So, how do we gain knowledge? "Nevertheless I have this against you, that you have left your first love." Remember therefore from where you have fallen; repent and do the first works, or else I will come to you quickly and remove your lampstand from its place––unless you repent. (Revelation 2:4-5) First, one must never forget one’s first love – God. One must repent every time we sin, repentance comes through conviction by the Holy Spirit, and through confession. Proverbs 28:13 says: "He who covers his sins will not prosper, But whoever confesses and forsakes them will have mercy" and James 5:16 tells us: "Confess your trespasses to one another, and pray for one another, that you may be healed. The effective, fervent prayer of a righteous man avails much". After repentance comes works - not works to gain salvation, but of the type that is covered in the verse: "And let our people also learn to maintain good works, to meet urgent needs, that they may not be unfruitful." For fruitfulness, displays love, love for God, and love for your neighbour as in Galatians 5:22-23: But the fruit of the Spirit is love, joy, peace, longsuffering, kindness, goodness, faithfulness, gentleness, self–control. Against such there is no law. But most of all, as we read in Psalm 119:97-98, knowledge comes from reading, meditation, and application (doing) of the Word. "Oh, how I love Your law! It is my meditation all the day. You, through Your commandments, make me wiser than my enemies; For they are ever with me." The lesson here is to know how much we love God, and that will be measured in how much time we give to Him, versus ourselves.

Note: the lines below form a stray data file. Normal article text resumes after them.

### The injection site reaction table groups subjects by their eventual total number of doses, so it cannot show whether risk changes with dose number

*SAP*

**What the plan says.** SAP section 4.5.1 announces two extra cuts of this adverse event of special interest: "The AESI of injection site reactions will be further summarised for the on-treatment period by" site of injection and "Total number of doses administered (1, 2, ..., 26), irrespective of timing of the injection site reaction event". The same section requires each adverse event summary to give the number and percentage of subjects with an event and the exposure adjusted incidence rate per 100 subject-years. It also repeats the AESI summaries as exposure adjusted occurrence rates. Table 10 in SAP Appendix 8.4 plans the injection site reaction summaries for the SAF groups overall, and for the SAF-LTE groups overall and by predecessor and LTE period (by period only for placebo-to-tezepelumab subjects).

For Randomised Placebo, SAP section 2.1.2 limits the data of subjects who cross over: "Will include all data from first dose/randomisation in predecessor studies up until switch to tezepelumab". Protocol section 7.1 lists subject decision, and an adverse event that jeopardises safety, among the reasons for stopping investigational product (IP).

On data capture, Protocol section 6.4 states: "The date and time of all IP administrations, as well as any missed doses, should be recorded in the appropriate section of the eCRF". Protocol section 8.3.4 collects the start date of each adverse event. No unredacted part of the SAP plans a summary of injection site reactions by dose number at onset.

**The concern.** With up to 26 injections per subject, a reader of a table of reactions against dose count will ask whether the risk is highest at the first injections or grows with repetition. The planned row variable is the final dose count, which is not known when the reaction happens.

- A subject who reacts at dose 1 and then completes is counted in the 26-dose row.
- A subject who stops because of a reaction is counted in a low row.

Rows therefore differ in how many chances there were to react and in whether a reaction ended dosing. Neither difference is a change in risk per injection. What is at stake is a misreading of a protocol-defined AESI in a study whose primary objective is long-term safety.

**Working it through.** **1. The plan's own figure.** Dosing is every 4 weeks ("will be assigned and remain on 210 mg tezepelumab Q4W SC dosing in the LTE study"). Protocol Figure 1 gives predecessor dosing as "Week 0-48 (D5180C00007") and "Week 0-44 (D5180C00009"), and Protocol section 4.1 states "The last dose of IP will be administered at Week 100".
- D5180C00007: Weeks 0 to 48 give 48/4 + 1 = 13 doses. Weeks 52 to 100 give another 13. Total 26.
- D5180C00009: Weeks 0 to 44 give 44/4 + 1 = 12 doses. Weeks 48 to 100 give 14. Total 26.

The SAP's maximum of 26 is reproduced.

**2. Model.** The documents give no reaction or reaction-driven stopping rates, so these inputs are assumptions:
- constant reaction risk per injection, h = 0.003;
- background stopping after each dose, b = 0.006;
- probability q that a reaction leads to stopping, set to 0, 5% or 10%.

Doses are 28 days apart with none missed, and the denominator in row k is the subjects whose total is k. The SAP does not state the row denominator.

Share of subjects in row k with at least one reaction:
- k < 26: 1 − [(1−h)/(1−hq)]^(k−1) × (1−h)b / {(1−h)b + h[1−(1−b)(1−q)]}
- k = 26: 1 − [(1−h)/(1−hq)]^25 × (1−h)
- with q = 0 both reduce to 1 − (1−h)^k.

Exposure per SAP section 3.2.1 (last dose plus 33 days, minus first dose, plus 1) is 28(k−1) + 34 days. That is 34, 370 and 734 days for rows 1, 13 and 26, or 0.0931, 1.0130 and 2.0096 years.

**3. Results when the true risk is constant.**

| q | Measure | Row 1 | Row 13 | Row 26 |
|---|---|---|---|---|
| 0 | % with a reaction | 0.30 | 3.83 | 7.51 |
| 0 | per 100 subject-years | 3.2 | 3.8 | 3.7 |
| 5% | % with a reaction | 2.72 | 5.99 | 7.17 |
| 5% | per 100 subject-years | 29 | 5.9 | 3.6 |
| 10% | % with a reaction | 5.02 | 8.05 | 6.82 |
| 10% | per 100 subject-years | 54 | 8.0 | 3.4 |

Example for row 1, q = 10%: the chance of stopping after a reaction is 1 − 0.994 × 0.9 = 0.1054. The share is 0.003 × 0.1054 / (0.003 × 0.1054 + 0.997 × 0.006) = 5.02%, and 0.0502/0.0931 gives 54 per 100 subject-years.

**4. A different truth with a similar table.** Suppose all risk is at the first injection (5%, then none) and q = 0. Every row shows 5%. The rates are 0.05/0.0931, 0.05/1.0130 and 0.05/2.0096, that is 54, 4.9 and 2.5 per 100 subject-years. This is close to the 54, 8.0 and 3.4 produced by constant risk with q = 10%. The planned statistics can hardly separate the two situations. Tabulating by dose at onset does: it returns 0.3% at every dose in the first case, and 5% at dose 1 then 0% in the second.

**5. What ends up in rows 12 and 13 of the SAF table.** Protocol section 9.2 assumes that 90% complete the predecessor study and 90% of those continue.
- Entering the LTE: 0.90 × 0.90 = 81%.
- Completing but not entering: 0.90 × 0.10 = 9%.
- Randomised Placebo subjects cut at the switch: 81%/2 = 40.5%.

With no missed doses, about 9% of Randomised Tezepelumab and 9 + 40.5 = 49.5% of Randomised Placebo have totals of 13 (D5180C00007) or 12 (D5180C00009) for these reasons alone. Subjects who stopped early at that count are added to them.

So, in a quick summary, love is the lynchpin to all that God wants for us. He wants us to love only Him, the one true God, He wants us to take of His love and share it with our neighbours, He wants us, through our love for Him, to be sacrificial of ourselves, towards our families, towards our neighbours, towards those we don’t even know, to go out on a limb to satisfy someone’s need somewhere, wherever God leads us. Love comes to us through the indwelling of the Holy Spirit, and the only way to have more, is to use what we have, in knowing more of our God, through sacrificial study, meditation, and application of His Word, so our minds are filled with His glorious thoughts, not our rubbish that we so easily collect. Then we take that love which God has given us to spread around, in, and a most salient point, in a silent, quite, humble, holy way, where our lives express the love, not though our voice and ego, saying look at me, aren’t I good today, I was nice to those nasty neighbours!


Stephen B Simon (CCC 30 January 2011)
\Corinthians\1 Corinthians 12 & 13 Love 30 Jan 2011 (SBS)